Start Running - Couch To 5k
Start Running - Couch To 5k

Whether you are looking to get healthier, fitter or to lose a few pounds, running is one of the most accessible forms of exercise to take up. There is minimal investment required and you can do it anywhere. However it can feel daunting to take those first steps and that’s where a structured training plan can help; it will motivate you to get started and allows you to clearly chart the progress you're making.

 

Couch to 5K (C25K)

C25K is a training plan designed for newbies to running, with the aim to literally take you from no running to being able to run 5km (3.1 miles). The plan, which is backed by the NHS, takes 9 weeks with 3 weekly runs of gradually increasing running time:

 

Week 1

For your 3 runs in week 1, you will begin with a brisk 5-minute walk. After this, you will alternate 1 minute of running and 1-and-a-half minutes of walking, for a total of 20 minutes.

 

Week 2

For your 3 runs in week 2, you will begin with a brisk 5-minute walk. After this, you will alternate 1-and-a-half minutes of running with 2 minutes of walking, for a total of 20 minutes.

 

Week 3

For your 3 runs in week 3, you will begin with a brisk 5-minute walk, then 2 repetitions of 1-and-a-half minutes of running, 1-and-a-half minutes of walking, 3 minutes of running and 3 minutes of walking.

 

Week 4

For your 3 runs in week 4, you will begin with a brisk 5-minute walk, then 3 minutes of running, 1-and-a-half minutes of walking, 5 minutes of running, 2-and-a-half minutes of walking, 3 minutes of running, 1-and-a-half minutes of walking and 5 minutes of running.

 

Week 5

There are 3 different runs this week:

Run 1: a brisk 5-minute walk, then 5 minutes of running, 3 minutes of walking, 5 minutes of running, 3 minutes of walking and 5 minutes of running.

Run 2: a brisk 5-minute walk, then 8 minutes of running, 5 minutes of walking and 8 minutes of running.

Run 3: a brisk 5-minute walk, then 20 minutes of running, with no walking.

 

Week 6

There are 3 different runs this week:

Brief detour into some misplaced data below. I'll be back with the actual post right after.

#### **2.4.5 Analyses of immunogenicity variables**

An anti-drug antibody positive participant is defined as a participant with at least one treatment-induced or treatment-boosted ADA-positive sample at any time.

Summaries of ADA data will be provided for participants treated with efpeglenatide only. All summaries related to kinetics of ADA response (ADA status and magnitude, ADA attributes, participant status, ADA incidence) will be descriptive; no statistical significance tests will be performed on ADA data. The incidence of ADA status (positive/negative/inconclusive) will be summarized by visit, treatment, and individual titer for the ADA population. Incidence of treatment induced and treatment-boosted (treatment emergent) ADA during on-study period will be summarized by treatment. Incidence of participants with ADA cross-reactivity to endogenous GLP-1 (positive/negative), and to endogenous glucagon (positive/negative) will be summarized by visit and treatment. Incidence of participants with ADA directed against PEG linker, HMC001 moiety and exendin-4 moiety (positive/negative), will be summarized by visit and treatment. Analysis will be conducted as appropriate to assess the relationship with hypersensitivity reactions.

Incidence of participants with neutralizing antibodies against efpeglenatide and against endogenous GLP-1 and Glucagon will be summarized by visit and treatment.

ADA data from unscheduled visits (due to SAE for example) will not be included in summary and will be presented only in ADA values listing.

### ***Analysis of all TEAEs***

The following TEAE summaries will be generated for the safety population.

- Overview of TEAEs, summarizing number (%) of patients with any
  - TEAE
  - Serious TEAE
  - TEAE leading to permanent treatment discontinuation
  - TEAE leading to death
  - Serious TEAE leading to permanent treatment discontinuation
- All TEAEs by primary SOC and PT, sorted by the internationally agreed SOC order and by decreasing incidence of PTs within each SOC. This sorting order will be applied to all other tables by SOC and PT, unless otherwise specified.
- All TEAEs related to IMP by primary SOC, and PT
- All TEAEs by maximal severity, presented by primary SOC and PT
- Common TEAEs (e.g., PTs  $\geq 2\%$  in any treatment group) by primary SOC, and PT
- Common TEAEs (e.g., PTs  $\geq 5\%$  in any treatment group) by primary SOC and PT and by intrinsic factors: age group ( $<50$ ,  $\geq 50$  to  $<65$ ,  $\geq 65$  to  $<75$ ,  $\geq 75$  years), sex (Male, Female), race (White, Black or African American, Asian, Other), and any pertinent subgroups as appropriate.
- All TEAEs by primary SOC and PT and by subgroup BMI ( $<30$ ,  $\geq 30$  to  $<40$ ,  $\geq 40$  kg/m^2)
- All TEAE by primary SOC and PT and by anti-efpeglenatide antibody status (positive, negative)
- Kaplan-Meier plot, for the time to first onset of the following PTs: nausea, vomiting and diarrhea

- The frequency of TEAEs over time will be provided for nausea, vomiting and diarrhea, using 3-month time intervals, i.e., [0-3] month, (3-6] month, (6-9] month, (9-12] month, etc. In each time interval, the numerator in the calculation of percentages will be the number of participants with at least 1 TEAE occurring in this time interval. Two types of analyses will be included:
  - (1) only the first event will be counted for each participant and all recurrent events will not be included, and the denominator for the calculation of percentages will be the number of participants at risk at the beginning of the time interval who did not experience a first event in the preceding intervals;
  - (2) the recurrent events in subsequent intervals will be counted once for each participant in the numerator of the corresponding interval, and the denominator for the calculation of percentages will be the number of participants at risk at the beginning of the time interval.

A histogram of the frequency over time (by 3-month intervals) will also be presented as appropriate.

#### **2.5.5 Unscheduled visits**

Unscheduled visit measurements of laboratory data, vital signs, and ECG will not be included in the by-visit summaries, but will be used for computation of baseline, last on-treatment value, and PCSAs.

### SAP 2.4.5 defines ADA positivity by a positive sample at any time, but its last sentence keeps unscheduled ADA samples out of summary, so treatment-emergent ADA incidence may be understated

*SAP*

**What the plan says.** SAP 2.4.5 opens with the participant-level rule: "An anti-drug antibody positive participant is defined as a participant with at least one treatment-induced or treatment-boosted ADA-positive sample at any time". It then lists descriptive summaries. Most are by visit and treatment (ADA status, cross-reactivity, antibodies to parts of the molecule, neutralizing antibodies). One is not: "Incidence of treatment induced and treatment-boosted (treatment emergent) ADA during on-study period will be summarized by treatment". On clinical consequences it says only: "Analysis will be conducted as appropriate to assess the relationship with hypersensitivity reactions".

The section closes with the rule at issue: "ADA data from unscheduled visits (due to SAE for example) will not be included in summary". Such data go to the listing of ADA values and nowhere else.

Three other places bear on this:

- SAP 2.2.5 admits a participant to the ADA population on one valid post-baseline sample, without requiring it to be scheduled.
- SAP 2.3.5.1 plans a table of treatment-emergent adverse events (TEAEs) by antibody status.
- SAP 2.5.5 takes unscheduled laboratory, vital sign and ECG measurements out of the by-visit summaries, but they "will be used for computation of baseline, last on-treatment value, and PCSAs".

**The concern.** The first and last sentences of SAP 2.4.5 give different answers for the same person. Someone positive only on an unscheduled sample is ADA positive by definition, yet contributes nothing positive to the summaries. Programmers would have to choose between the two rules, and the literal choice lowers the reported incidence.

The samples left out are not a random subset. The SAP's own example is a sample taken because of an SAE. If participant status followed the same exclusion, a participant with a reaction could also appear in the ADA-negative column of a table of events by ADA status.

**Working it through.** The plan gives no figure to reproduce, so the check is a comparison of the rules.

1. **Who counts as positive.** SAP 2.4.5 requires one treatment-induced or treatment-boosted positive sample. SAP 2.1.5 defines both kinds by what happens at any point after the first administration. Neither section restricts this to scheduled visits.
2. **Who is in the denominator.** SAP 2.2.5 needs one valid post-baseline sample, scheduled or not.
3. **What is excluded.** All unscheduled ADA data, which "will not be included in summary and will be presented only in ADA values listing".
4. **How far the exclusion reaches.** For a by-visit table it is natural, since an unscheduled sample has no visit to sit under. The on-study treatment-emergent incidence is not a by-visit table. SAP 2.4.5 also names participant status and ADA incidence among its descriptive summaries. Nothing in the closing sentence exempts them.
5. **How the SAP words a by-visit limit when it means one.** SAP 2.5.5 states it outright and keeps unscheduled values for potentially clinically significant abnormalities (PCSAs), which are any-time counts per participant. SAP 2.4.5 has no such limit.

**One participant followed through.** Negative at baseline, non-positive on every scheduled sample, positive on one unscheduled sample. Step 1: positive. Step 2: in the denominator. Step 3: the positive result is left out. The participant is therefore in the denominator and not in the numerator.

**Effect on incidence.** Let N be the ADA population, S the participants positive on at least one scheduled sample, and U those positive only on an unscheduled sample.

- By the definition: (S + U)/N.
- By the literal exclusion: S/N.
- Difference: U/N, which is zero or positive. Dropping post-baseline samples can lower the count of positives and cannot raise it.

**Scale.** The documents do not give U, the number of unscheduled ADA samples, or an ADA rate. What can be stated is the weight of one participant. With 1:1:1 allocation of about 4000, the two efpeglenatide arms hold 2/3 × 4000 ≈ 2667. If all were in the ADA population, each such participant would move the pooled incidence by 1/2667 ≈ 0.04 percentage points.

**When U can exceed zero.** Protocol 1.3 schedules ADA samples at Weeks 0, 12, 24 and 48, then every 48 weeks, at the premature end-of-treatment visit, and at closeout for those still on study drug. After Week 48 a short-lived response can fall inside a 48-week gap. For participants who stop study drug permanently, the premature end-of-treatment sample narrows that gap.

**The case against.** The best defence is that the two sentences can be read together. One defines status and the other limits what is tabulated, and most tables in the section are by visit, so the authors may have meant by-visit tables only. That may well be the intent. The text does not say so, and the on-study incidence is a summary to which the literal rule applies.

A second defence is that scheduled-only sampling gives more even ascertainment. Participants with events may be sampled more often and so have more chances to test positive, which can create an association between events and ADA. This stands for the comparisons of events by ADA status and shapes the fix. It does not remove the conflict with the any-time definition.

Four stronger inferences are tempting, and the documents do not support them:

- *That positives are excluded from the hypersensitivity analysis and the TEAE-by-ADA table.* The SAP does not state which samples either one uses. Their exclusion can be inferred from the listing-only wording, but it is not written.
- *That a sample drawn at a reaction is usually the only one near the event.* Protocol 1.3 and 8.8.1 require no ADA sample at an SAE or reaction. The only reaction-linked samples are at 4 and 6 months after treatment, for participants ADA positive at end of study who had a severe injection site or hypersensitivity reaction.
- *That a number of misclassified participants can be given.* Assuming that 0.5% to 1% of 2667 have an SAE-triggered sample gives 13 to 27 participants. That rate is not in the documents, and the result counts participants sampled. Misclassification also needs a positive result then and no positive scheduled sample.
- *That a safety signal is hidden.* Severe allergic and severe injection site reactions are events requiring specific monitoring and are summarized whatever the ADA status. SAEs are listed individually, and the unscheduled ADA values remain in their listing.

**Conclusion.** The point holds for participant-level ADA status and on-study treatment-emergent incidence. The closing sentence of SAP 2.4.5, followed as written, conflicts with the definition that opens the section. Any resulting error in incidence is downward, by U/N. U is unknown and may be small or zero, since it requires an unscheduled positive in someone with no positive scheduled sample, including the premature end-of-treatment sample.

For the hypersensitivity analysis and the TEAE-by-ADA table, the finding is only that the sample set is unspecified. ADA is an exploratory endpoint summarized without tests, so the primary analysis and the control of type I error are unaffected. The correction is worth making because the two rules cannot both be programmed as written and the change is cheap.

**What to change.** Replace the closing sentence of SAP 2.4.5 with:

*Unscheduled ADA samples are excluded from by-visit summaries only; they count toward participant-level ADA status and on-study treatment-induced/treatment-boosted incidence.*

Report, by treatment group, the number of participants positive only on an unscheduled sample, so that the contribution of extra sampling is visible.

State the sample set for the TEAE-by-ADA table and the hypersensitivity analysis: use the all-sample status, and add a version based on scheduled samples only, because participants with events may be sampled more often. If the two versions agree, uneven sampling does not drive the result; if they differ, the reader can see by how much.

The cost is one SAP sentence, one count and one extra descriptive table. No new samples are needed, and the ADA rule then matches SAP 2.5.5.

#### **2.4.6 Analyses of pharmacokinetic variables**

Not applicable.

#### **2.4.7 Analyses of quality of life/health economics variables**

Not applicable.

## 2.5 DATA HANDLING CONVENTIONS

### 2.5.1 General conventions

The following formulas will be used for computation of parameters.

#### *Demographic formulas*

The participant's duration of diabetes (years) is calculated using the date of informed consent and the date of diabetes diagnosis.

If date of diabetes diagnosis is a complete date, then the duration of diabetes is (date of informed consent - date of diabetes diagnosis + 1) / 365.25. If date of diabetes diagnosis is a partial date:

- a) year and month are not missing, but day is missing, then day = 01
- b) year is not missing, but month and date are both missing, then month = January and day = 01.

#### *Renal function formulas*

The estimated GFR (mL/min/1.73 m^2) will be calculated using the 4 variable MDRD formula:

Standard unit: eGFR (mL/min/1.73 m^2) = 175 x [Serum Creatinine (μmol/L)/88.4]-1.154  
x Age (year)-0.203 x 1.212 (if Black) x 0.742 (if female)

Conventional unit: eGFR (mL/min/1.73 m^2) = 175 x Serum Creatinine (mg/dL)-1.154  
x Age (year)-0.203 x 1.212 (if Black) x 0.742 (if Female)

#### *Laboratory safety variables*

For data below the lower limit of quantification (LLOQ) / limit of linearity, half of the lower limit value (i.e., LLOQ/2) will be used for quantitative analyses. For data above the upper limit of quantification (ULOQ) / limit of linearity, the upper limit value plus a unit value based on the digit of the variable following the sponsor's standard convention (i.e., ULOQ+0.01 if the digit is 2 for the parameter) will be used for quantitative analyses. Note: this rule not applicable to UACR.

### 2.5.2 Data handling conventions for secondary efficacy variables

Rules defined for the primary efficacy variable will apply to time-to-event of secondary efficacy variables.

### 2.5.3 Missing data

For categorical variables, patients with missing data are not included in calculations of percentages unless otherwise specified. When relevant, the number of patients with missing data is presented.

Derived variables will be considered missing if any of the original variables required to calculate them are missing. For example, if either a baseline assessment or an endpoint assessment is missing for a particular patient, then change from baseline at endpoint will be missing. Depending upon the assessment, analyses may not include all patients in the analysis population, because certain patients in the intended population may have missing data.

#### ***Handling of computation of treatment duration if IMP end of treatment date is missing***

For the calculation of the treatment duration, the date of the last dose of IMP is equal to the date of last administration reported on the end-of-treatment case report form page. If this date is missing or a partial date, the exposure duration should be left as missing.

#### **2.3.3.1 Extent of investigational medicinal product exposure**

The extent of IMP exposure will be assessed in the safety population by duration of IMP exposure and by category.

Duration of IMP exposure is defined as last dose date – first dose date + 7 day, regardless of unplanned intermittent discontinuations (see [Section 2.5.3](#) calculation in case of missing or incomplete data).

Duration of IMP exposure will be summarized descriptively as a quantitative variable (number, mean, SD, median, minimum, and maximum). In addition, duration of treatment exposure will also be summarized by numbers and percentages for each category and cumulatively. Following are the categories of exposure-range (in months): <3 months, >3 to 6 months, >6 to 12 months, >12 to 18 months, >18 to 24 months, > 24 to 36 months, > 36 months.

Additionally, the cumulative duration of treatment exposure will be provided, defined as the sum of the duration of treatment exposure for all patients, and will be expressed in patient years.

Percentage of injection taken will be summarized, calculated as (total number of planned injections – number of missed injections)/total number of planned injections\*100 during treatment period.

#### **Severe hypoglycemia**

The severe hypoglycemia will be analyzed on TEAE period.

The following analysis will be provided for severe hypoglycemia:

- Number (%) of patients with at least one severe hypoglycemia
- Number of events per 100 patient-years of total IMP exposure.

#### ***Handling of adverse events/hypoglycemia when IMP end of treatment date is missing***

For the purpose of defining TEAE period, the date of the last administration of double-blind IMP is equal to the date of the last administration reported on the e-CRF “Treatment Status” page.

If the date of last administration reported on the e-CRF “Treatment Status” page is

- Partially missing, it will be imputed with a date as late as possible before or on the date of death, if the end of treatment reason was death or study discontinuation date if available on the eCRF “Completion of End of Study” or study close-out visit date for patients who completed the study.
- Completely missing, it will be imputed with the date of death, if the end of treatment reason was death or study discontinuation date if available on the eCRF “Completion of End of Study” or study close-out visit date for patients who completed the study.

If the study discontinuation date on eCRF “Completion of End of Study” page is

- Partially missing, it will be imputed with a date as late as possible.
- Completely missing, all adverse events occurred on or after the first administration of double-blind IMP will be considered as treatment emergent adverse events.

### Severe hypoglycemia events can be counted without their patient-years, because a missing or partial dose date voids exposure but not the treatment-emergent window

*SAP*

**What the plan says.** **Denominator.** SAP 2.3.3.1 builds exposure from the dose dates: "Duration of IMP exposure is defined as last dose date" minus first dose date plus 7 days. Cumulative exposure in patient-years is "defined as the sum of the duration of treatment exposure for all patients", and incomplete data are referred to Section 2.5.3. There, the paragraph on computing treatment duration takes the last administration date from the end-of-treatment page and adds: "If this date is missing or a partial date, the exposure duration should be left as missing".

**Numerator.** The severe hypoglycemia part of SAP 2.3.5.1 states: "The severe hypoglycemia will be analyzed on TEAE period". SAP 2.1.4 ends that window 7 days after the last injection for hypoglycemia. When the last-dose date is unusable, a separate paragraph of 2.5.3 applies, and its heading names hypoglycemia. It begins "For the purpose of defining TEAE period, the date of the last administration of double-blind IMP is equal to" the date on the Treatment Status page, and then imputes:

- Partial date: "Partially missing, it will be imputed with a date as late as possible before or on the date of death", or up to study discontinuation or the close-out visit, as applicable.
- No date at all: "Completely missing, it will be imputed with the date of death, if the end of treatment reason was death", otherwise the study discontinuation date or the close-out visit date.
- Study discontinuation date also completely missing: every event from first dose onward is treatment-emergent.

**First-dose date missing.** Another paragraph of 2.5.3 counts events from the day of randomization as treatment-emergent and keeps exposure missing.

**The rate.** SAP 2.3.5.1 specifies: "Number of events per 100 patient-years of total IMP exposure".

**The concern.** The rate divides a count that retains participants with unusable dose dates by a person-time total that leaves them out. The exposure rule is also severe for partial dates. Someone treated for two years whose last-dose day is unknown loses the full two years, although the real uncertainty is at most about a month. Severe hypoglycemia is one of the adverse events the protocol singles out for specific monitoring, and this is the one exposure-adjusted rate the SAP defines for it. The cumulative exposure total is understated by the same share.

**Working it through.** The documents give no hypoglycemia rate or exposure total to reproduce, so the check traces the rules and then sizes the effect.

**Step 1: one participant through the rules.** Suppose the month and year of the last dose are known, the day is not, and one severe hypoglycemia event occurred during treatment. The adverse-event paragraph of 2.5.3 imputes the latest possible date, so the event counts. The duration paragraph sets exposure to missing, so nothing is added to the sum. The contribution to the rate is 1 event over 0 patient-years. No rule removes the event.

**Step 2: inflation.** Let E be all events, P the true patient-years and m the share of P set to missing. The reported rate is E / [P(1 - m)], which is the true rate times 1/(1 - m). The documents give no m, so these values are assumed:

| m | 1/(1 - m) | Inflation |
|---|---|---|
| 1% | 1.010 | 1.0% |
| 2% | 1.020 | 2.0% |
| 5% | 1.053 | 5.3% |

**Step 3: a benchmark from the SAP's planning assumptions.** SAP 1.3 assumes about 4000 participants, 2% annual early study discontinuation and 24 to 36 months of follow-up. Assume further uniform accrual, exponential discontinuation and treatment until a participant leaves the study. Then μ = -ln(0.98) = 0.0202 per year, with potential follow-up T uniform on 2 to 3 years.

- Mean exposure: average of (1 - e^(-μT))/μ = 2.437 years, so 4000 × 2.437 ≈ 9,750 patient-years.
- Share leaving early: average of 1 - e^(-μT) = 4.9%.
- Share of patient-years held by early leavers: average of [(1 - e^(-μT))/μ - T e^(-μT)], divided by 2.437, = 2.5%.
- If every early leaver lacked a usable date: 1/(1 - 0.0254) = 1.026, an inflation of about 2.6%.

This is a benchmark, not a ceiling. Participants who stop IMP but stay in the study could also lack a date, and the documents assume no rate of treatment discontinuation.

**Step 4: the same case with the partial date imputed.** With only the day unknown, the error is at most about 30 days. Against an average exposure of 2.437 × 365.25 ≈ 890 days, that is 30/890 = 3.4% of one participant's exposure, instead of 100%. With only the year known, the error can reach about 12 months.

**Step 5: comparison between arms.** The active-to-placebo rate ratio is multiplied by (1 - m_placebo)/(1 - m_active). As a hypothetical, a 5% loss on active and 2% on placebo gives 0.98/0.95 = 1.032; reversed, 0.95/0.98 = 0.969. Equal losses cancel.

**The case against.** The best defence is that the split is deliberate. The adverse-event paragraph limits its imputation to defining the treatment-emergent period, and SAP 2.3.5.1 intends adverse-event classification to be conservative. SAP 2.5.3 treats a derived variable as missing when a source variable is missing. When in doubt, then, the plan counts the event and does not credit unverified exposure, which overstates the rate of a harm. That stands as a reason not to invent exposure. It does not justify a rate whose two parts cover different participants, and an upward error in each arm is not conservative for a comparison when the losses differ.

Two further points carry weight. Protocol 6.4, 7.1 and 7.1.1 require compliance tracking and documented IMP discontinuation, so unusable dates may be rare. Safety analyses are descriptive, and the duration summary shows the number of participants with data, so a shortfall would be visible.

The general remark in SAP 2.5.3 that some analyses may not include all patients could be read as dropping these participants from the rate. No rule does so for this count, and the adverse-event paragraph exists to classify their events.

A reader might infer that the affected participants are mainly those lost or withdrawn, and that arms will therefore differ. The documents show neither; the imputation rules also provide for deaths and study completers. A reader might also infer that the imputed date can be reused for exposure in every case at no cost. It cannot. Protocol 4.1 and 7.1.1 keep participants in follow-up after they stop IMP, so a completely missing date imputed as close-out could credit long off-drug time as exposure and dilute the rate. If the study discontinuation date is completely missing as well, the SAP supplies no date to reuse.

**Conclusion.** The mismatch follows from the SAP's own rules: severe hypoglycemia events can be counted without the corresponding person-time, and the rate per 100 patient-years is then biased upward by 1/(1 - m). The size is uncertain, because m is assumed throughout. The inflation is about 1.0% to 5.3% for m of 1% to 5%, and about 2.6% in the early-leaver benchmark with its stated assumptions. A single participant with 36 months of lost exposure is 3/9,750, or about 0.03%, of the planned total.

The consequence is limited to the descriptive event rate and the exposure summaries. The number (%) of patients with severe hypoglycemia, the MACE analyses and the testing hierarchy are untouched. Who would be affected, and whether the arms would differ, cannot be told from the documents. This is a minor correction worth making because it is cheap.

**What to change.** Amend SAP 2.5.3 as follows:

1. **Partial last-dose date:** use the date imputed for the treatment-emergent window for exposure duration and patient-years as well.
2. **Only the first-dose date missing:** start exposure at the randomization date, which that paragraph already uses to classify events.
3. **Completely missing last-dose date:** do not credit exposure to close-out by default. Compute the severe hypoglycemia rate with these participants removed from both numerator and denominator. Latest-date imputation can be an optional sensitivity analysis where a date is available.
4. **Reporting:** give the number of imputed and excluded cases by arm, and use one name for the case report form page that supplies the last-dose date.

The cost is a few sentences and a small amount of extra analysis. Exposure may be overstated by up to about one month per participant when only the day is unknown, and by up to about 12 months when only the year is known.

Run 1: a brisk 5-minute walk, then 5 minutes of running, 3 minutes of walking, 8 minutes of running, 3 minutes of walking and 5 minutes of running.

Run 2: a brisk 5-minute walk, then 10 minutes of running, 3 minutes of walking and 10 minutes of running.

Run 3: a brisk 5-minute walk, then 25 minutes of running with no walking.

 

Week 7

For your 3 runs in week 7, you will begin with a brisk 5-minute walk, then 25 minutes of running.

 

Week 8

For your 3 runs in week 8, you will begin with a brisk 5-minute walk, then 28 minutes of running.

 

Week 9

For your 3 runs in week 9, you will begin with a brisk 5-minute walk, then 30 minutes of running.

 

There is a free app available that will help you track your overall progress as well as keep time during your runs so that you know when it’s time to walk and run:

Apple

Google Play

 

Don’t rush it!

The key to making sustainable progress is to not rush it; it might be better to repeat a week rather than progress to the next level if you are starting to suffer from aches and pains. When your body is still unused to the new level of activity, taking things up a notch too fast can lead to injuries which will only hold you back.

 

And remember, whether you are new to running or a seasoned veteran; bad runs happen. Sometimes, for no apparent reason, it just doesn’t flow and running is a struggle. Don’t let that get you down – chances are the next run you will feel like you're flying.

 

 

What do I need to start running? 

A good pair of running shoes will be a smart investment. A lot of injuries can actually be due to running on shoes that have no support or have lost their cushioning.

 

While sweat wicking sports clothing will make running more comfortable, it is not absolutely necessary to have it when you begin running. For women, a good sports bra is an absolute must though and worth the investment.

 

Do make sure to wash your running clothes after each run, especially if you have been sweating, as sweat can start causing smelly bacteria to fester in the fibres and you will end up with stinky kit.

 

Things that you can also consider having from the start are:

 

Somewhere to keep your phone – If you want to bring your phone with you then it will be much easier to have it either on an armband, waist band or even a holder you can wear over your chest. 

 

Headphones – Safety first! If you wear headphones then please make sure they allow ambient noise through so you can hear cars and other road users.

 

 

How to support my running?

Strength and mobility training is an important part of being able to run well and sustainably. This does not necessarily mean hours spent at the gym but doing 10 minutes a few times a week at home can make all the difference. Squats, lunges, calf raises and various other exercises can all be done without equipment. Muscle strength will go a long way with injury prevention as well.

 

Nutrition is also important. RunStrong® Daily Supplement is specifically formulated for runners and can help to support your body on your journey from the couch to becoming a runner!

 

Useful links:

https://www.nhs.uk/live-well/exercise/couch-to-5k-week-by-week/

https://www.runnersworld.com/uk/health/a774987/5-at-home-strength-and-mobility-moves-to-improve-your-running/

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